YEAR IN REVIEW: Top stories in Easton in 2018 – News – The Enterprise, Brockton, MA

These are some of the top stories that impacted Easton in the last year.

1. Death of Stonehill football player leaves Easton campus heartbroken

The sudden, predawn death of a Stonehill College football player left the campus reeling in early October.

Marc Tarabocchia, a junior offensive lineman from Ramsey, New Jersey, was found dead at the football stadium where he used to suit up in Skyhawk colors.

Stonehill College Police Department responded to W.B. Mason Stadium about 3:30 a.m. Officers quickly closed the sports complex area and called the Easton Fire Department to the scene for a medical emergency.

The Bristol County distict attorney’s office later said the death was an apparent suicide. Tarabocchia was 20 years old.

He is survived by his parents, Anthony and Angie, and two younger siblings, Tyler and Dylan.

At Stonehill, where he studied accounting, Tarabocchia played in one football game in the 2018 season and was on the college and conference honor roll the previous year.


2. When dream homes become nightmares — Easton builder at center of case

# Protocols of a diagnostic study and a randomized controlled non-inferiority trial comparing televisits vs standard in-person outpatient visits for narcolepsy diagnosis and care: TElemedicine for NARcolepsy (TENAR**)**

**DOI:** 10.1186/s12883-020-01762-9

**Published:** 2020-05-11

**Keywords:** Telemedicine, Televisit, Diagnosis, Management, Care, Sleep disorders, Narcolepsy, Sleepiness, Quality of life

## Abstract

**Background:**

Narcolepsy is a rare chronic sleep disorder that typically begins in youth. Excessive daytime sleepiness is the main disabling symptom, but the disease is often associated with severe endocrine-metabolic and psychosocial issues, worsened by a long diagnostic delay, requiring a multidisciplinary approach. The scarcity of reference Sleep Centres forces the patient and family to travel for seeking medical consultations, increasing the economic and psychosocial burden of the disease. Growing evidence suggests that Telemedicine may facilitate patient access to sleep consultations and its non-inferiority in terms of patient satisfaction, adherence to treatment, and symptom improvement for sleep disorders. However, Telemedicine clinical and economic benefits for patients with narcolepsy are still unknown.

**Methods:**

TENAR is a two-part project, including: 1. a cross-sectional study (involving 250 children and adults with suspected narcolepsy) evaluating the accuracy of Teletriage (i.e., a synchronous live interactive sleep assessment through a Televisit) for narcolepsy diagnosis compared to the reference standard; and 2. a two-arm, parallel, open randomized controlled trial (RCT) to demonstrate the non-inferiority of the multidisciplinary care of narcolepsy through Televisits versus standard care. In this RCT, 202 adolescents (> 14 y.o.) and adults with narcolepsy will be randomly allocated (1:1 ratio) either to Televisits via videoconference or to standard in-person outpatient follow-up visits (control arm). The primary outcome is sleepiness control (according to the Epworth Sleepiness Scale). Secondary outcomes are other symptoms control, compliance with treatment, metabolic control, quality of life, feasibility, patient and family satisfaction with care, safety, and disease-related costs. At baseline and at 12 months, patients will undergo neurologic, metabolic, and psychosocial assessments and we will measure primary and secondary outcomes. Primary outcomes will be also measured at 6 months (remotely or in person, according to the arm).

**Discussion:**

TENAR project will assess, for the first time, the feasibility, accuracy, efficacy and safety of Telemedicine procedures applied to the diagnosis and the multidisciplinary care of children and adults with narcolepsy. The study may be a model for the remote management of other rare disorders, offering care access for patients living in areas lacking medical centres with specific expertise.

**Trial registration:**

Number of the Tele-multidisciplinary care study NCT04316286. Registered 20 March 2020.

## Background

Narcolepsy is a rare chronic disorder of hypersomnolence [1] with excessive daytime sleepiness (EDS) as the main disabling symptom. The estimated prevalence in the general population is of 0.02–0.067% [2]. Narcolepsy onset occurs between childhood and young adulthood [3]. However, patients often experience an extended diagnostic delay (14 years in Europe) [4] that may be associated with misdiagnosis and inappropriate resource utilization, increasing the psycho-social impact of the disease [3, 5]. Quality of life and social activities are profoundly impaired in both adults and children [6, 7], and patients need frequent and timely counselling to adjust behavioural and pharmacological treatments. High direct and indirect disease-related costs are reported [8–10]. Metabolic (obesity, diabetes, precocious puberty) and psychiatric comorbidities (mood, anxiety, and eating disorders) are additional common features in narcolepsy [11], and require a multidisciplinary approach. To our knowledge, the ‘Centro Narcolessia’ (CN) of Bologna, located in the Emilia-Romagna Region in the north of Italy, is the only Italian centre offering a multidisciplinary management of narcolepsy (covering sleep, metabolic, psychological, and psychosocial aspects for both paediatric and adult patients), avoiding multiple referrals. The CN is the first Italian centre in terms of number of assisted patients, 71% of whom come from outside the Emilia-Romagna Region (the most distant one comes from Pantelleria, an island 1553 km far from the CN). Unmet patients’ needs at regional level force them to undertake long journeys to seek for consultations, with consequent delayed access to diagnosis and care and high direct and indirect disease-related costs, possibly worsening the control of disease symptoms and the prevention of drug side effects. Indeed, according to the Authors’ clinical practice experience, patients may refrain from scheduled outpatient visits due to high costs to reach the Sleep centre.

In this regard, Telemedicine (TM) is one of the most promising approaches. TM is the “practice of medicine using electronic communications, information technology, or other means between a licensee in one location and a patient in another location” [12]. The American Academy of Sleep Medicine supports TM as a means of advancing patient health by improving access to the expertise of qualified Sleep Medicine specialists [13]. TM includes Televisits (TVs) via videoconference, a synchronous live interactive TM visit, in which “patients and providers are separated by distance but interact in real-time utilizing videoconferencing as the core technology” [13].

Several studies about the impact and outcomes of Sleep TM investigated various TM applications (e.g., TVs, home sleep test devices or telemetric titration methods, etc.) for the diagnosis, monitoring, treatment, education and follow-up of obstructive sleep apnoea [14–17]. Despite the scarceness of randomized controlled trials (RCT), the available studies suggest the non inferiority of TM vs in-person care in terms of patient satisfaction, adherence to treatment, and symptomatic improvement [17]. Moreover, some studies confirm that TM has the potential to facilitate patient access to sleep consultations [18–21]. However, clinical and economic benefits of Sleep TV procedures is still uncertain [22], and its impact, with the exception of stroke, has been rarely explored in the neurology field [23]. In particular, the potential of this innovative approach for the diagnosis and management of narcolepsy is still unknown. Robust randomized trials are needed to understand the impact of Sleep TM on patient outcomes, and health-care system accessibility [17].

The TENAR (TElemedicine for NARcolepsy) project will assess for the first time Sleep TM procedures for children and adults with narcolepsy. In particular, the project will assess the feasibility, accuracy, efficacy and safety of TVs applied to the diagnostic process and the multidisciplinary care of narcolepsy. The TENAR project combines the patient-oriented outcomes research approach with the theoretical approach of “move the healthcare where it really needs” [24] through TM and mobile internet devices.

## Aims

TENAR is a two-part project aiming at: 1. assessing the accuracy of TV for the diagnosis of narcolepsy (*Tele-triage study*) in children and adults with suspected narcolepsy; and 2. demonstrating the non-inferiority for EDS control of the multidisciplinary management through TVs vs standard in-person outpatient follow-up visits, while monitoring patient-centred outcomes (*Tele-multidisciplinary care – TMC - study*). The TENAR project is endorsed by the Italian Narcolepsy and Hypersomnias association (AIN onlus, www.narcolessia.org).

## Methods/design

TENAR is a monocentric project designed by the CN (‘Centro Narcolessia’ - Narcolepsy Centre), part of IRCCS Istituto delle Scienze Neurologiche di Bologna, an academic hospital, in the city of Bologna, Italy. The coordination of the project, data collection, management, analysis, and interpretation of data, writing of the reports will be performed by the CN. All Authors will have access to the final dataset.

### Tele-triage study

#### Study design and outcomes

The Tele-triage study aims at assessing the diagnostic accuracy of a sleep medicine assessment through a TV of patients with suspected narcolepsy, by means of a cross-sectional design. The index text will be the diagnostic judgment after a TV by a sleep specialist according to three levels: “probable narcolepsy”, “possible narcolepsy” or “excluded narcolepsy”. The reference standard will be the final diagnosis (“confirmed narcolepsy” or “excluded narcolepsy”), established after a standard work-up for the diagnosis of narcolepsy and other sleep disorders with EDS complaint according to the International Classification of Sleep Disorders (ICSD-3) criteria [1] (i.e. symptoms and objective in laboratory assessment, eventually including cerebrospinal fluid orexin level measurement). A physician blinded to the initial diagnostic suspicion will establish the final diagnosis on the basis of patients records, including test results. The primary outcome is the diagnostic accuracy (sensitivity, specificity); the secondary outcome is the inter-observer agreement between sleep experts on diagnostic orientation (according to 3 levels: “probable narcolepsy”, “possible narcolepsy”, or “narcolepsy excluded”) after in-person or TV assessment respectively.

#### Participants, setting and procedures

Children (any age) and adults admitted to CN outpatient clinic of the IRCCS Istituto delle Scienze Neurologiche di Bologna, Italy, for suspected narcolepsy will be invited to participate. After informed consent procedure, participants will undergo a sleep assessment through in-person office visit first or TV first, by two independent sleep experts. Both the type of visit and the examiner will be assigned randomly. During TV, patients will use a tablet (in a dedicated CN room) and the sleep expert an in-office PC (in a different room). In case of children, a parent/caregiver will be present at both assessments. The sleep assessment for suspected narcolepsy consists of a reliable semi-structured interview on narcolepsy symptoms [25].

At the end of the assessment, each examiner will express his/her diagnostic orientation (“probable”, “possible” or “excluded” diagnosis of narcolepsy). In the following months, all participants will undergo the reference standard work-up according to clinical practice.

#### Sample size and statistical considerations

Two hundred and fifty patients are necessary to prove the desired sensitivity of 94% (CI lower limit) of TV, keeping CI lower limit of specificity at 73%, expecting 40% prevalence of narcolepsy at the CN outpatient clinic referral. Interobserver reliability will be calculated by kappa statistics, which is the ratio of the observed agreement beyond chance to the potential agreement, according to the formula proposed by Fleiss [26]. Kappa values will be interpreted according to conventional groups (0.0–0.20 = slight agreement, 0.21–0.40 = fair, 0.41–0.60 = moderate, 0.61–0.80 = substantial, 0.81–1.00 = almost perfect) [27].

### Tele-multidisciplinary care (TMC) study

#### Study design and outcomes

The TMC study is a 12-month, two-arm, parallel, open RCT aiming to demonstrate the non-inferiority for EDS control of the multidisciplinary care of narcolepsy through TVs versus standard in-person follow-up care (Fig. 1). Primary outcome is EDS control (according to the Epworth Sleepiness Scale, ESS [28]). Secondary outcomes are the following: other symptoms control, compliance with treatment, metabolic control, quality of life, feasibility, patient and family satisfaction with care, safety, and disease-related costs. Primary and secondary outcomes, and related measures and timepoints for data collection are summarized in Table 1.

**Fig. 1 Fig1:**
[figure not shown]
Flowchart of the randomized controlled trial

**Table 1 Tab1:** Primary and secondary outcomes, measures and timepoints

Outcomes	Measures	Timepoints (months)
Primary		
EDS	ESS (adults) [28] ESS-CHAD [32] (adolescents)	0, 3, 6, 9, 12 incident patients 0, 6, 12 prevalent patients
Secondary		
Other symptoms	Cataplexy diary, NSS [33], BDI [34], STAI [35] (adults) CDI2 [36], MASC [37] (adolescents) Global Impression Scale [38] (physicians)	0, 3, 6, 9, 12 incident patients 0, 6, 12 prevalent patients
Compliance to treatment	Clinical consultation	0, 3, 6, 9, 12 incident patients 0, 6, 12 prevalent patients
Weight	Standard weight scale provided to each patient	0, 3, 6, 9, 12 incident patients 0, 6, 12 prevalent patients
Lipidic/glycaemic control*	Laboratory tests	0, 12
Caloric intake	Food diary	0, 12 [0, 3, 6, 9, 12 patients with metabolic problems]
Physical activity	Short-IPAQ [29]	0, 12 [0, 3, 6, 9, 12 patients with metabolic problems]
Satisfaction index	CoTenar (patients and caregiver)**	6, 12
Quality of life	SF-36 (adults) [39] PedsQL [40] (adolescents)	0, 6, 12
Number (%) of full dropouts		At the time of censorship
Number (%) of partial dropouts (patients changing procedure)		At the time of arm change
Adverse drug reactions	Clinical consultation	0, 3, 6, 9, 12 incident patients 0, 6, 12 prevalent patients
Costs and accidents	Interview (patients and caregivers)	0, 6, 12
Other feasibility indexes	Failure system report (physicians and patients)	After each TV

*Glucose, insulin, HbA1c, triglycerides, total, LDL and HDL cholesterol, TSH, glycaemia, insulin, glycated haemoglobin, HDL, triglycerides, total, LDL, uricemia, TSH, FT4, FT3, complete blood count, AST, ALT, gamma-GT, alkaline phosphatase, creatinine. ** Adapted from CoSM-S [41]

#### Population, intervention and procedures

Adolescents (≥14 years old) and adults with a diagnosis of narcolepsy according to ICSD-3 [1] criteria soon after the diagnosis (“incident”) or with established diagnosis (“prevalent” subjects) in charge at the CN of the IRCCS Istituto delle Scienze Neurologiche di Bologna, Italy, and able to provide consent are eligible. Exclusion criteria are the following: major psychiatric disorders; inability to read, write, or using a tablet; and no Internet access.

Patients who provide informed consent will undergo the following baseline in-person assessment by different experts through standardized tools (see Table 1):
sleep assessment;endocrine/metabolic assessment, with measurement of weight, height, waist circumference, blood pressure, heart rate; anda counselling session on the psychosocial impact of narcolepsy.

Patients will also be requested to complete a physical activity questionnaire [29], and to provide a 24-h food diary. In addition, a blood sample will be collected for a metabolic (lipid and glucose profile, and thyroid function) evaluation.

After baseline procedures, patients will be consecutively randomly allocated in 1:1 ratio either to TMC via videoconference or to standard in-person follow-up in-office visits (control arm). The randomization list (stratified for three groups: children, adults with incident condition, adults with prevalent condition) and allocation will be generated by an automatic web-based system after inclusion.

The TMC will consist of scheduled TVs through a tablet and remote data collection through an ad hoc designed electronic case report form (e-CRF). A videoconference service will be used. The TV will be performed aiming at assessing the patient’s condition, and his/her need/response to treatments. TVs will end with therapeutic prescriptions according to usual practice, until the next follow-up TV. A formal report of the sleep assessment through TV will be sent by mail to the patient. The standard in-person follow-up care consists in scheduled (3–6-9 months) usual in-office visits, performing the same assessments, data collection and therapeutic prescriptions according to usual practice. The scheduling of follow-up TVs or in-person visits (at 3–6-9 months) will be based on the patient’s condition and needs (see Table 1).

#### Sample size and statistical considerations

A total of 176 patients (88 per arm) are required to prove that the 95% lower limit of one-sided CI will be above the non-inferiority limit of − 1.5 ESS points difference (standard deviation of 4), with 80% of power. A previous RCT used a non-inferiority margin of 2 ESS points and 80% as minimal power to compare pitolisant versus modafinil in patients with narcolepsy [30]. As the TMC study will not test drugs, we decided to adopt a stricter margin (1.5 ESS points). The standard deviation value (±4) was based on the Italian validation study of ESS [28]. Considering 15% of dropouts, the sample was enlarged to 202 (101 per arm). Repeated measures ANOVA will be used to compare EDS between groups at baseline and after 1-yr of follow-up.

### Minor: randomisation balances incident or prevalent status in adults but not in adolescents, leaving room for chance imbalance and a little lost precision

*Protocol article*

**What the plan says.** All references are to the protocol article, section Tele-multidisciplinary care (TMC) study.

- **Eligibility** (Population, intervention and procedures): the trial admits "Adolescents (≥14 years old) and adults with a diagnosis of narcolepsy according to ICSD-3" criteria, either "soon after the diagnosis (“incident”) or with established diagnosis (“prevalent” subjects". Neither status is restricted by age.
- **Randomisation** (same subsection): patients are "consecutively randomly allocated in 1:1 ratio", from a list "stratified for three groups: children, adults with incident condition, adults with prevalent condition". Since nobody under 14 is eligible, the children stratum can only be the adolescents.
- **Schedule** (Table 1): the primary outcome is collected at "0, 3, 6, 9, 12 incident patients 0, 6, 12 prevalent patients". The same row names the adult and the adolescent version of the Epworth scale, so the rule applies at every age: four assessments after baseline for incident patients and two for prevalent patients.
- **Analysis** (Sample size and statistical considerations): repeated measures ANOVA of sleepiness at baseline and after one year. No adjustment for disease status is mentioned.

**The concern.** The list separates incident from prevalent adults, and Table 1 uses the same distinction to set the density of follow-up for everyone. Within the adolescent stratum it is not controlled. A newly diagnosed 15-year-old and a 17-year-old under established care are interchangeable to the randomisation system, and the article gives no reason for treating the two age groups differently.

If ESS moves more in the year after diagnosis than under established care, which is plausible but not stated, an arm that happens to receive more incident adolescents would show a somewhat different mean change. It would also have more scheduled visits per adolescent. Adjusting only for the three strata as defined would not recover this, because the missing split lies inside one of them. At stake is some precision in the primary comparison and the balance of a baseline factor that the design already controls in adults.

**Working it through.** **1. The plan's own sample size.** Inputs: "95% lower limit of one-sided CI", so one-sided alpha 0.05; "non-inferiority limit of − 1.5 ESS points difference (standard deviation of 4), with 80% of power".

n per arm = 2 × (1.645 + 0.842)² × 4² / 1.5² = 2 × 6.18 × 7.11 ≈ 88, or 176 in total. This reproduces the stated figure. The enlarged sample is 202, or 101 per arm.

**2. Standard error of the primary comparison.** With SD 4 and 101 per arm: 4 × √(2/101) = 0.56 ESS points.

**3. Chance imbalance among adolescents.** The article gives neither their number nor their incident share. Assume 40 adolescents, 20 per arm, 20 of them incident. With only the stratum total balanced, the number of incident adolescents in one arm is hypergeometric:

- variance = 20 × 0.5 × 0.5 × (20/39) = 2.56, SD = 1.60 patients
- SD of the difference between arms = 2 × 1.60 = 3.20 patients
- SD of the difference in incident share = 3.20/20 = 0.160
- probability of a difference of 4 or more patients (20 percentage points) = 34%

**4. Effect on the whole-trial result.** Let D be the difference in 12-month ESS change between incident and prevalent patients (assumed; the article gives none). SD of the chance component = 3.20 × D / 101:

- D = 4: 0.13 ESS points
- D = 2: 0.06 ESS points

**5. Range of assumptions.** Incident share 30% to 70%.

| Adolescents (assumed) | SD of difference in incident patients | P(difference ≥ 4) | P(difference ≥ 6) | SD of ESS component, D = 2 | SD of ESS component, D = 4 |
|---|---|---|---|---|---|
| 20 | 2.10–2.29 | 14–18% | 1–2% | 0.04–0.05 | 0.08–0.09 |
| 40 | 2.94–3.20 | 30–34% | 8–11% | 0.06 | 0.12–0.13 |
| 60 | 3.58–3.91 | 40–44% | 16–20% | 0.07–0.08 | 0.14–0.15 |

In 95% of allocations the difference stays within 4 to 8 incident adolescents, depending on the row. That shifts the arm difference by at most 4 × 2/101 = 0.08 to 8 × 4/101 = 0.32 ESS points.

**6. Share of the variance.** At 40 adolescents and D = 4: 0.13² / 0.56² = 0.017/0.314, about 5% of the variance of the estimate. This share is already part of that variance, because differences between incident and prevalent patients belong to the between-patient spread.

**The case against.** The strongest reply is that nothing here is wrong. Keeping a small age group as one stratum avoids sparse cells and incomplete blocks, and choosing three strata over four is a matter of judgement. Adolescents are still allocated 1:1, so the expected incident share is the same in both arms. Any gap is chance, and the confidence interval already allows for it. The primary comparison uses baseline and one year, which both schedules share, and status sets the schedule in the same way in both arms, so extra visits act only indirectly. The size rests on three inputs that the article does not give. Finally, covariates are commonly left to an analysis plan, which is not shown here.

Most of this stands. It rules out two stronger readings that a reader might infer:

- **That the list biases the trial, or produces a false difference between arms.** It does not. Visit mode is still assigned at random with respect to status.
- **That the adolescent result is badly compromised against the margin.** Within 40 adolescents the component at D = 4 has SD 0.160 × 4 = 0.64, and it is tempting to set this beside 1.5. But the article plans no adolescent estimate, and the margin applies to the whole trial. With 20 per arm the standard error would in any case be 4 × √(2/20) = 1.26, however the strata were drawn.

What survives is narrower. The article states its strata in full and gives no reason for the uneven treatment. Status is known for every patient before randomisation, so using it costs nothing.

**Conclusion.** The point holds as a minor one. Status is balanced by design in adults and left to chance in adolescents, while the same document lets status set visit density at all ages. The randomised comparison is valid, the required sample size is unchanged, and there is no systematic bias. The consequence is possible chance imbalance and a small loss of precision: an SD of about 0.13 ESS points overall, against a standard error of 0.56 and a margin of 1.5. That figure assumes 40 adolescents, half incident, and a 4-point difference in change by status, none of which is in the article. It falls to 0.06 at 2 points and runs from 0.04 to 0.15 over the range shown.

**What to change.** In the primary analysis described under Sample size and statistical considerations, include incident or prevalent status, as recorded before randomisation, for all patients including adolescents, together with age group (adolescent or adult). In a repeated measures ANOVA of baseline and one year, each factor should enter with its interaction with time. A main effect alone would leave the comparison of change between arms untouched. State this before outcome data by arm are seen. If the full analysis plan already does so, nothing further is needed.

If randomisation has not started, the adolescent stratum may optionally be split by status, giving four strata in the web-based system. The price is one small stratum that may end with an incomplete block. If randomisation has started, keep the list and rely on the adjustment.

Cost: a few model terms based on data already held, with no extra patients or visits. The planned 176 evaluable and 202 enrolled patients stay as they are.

Rhonda Messia and her husband wanted to build their dream home. But after purchasing from a “respectable landowner,” they hired a not-so-respectable builder, they say.

With their house close to completion, the Messias soon learned that Easton’s DKW Builders had kept  more than $80,000 the company was supposed to pay its suppliers and subcontractors with.

After disappearing for months, only to call the Messias once to attribute the mismanagement to a mental health crisis, DKW Builders — owned and operated by husband and wife David and Karen Welch — have resurfaced.

In Norton, they have re-registered with the state under a new building license. But in Taunton, they are being prosecuted for larceny by the Bristol County district attorney’s office.

It turns out the Messias weren’t the only ones who found themselves “swindled” out of tens of thousands of dollars, as the Bristol County district attorney’s office put it in an investigative report. A bankruptcy petition filed by DKW Builders in 2016 stated that the Welch’s business owed just under $3 million to more than 100 creditors.